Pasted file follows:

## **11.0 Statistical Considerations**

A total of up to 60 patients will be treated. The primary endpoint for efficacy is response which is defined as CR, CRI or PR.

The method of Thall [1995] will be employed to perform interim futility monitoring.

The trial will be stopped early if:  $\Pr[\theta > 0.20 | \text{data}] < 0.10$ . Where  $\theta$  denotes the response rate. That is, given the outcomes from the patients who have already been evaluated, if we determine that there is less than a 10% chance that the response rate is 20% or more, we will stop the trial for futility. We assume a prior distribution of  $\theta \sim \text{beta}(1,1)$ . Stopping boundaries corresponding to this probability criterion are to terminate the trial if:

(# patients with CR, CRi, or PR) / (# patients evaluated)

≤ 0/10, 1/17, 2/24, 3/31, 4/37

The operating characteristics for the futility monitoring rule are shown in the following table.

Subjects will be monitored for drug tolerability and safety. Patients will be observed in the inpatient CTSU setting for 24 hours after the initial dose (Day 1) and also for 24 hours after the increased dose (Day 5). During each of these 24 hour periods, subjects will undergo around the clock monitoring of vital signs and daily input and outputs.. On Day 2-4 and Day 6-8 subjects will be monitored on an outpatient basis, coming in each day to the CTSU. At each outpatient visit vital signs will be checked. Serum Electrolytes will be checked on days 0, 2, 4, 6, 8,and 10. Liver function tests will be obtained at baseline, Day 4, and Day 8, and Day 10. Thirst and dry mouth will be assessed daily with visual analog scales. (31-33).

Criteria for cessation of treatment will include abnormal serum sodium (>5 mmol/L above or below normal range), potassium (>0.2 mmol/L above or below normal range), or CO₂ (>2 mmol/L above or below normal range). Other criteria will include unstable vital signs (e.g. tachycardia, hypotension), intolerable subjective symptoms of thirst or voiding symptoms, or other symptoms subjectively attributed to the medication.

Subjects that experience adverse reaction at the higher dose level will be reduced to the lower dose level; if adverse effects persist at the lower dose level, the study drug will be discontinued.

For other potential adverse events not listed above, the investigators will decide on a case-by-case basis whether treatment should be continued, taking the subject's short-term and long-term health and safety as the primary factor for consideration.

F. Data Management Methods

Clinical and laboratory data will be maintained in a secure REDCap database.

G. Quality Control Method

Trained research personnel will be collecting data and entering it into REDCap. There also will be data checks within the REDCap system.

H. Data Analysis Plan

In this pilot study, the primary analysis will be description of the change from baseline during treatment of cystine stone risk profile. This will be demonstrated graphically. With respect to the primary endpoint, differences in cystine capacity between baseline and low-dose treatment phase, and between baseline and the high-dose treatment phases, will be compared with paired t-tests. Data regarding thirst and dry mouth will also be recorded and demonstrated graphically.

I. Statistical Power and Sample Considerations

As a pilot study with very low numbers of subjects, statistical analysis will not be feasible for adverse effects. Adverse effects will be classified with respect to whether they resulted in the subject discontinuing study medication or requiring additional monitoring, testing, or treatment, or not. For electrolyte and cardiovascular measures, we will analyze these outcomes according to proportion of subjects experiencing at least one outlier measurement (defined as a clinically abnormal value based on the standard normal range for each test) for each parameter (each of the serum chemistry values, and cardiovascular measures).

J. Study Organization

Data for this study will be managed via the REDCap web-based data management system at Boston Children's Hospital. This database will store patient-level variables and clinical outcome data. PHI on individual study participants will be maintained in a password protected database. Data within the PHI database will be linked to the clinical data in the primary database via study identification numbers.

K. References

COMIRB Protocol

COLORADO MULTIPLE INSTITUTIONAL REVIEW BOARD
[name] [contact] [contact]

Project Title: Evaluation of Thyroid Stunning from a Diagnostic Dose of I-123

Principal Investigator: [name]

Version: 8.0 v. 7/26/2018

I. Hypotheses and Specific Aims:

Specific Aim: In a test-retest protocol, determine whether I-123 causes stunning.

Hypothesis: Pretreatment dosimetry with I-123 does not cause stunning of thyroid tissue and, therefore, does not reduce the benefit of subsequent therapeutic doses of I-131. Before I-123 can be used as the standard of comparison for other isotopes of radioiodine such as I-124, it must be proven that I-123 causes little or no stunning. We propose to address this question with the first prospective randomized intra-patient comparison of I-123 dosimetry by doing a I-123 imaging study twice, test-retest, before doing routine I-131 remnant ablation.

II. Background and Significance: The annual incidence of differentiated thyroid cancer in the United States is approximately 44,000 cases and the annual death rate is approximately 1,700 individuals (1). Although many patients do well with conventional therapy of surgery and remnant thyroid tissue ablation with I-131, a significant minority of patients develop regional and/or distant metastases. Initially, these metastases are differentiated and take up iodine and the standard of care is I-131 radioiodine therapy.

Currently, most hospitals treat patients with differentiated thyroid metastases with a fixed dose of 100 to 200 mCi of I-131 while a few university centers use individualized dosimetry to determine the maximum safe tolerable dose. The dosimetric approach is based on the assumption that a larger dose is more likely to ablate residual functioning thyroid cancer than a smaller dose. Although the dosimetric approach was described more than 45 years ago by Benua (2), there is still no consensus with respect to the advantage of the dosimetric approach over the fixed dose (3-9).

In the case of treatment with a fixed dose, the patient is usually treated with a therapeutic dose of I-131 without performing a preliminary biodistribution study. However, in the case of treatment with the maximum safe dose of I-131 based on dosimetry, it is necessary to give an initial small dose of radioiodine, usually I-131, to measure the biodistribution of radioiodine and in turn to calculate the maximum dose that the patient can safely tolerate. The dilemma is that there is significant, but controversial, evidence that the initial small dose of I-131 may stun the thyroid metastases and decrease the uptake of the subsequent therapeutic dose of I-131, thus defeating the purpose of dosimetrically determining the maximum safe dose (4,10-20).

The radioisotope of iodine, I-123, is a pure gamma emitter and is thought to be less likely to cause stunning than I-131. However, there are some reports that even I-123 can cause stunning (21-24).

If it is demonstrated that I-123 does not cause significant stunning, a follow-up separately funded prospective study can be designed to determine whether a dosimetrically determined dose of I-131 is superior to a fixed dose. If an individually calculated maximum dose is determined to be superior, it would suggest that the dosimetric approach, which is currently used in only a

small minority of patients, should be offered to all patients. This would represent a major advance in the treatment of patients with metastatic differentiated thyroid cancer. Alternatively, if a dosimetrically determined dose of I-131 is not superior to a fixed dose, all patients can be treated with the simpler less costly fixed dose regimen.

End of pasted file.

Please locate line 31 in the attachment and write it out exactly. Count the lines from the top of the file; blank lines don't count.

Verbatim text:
Hypothesis: Pretreatment dosimetry with I-123 does not cause stunning of thyroid tissue and, therefore, does not reduce the benefit of subsequent therapeutic doses of I-131. Before I-123 can be used as the standard of comparison for other isotopes of radioiodine such as I-124, it must be proven that I-123 causes little or no stunning. We propose to address this question with the first prospective randomized intra-patient comparison of I-123 dosimetry by doing a I-123 imaging study twice, test-retest, before doing routine I-131 remnant ablation.